Gene Kato built a loyal following at Sumi, his River North restaurant where he roasted veggies and meats over a robota grill. When Sumi closed in 2017, Alinea Group co-founder Nick Kokonas snapped the grill up for use at Michelin-starred Next Restaurant. Kato would eventually follow his grill to the area, finding a nearby home at Momotaro, where he serves as executive chef of Boka Group’s sprawling Japanese restaurant.
Sumi, at 2,000 square feet on each floor, was considerably smaller than the 11,000-square-foot Momotaro. The cavernous West Loop restaurant includes a basement izakaya that operates separate from the mothership. For a sushi restaurant, intimacy gives the chef a chance to offer different items. Kato could serve hand rolls which are meant to be eaten immediately without a server carrying them to a table. The temaki is wrapped in seaweed which degrades quickly and is meant to be enjoyed fresh. At Momotaro, hand rolls are only offered to diners seated directly at the sushi bar.
Kato will now have that opportunity to serve hand rolls to all — and be reunited with his grill — in Lakeview. Boka has finally revealed the third and final prong of its Southport Corridor project. Itoko, a Japanese project led by Kato, should open this winter and join Lee Wolen’s GG’s Chicken Shop, while arriving before Stephanie Izard’s Little Goat Diner debuts early next year at the former Southport Lanes, 3325 N. Southport Avenue.
“It’s kind of full circle,” says Kato, who will find himself in a more intimate environment reminiscent of his Sumi days.
“Itoko” means cousin in Japanese, and that refers to the connection with Momotaro. Boka founders Kevin Boehm and Rob Katz stress Itoko will have its own identity, but there will be a few signature items that overlap. Itoko will take up 2,750 square feet on the first floor with a 650-square-foot private dining room upstairs.
Katz and Boehm both lived in Lakeview and raised families. Itoko and their other two restaurants planned for the 119-year-old building at the corner of Southport and Henderson, will fill a niche: “There have been some Japanese restaurants here,” Katz says. “Kevin and I, we just felt maybe there’s one thing lacking in this neighborhood.”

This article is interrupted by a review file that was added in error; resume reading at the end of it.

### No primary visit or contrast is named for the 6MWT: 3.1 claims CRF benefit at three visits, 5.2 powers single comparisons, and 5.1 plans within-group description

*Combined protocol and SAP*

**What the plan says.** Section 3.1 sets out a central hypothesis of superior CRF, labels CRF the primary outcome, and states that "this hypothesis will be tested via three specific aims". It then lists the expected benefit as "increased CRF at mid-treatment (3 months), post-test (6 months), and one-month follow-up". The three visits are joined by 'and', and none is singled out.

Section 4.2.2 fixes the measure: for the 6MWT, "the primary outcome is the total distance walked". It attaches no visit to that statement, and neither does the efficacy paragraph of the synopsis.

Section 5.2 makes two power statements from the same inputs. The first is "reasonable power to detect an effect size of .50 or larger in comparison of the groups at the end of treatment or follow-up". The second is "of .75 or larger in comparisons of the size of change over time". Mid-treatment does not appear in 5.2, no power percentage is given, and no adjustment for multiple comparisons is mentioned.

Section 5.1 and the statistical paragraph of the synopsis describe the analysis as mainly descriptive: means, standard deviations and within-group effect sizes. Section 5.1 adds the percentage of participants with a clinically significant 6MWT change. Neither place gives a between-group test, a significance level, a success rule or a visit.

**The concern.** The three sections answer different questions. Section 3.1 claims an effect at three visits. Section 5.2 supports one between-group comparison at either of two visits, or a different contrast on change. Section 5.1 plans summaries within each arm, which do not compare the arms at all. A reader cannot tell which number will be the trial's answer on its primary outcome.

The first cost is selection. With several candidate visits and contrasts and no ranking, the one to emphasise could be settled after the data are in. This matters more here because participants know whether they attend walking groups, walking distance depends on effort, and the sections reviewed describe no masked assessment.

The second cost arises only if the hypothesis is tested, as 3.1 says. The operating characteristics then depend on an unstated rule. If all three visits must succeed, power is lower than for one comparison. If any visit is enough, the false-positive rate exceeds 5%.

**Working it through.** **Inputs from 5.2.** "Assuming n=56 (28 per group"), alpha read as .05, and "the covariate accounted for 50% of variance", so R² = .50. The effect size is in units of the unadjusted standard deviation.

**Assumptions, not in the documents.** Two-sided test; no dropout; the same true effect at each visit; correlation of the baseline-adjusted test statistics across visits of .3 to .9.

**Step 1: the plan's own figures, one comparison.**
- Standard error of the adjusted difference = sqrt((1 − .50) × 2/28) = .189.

Boehm is resolute that the Lakeview will have a unique edge and points to Boka’s track record. In LA, where they opened a West Coast location of Izard’s Girl & the Goat last year, Boehm says 75 percent of the menu is different.
Kato concurs: “At Momotaro, we follow a pretty traditional foundation when it comes to sushi,” he says. “At Itoko, we wanted to loosen up a little bit.”
It’s Lakeview, so there will be maki, but Kato promises some surprises, to give customers more than the ordinary rolls found at other restaurants in the neighborhood. They’ll also serve the aforementioned hand rolls, and omakase could be added eventually. The restaurant will take reservations, but they’ll save plenty of room for walk-ins. There’s a budding sake program, but Boka is still working on the grander beverage selections.
Boka goes big on design and the Itoko’s renderings show a blend of Japanese and Scandinavian elements. In keeping with the relationship with Momotaro, Boka has enlisted Brand Bureau. They’re a division of AvroKo, the firm that designed the West Loop restaurant. Itoko will also share sidewalk space with Little Goat, though Katz and Boehm say the patio design will be distinct.
Little Goat will take up 1,200 square feet and GG’s will take up 950 square feet, All three will offer takeout and delivery. But back to Kato’s grill, which the chef custom ordered from Japan years ago. He say it’s the perfect size for the new restaurant and he’s lucky Alinea’s Kokonas offered to sell it back in good condition. He wouldn’t dare think to sabotage the project?: “I went over there,” Kato says with a laugh. “And all the pieces were there.”
“It’s like having your favorite toy back in your arsenal again.”
Itoko, 3325 N. Southport Avenue, planned for a winter 2022 opening.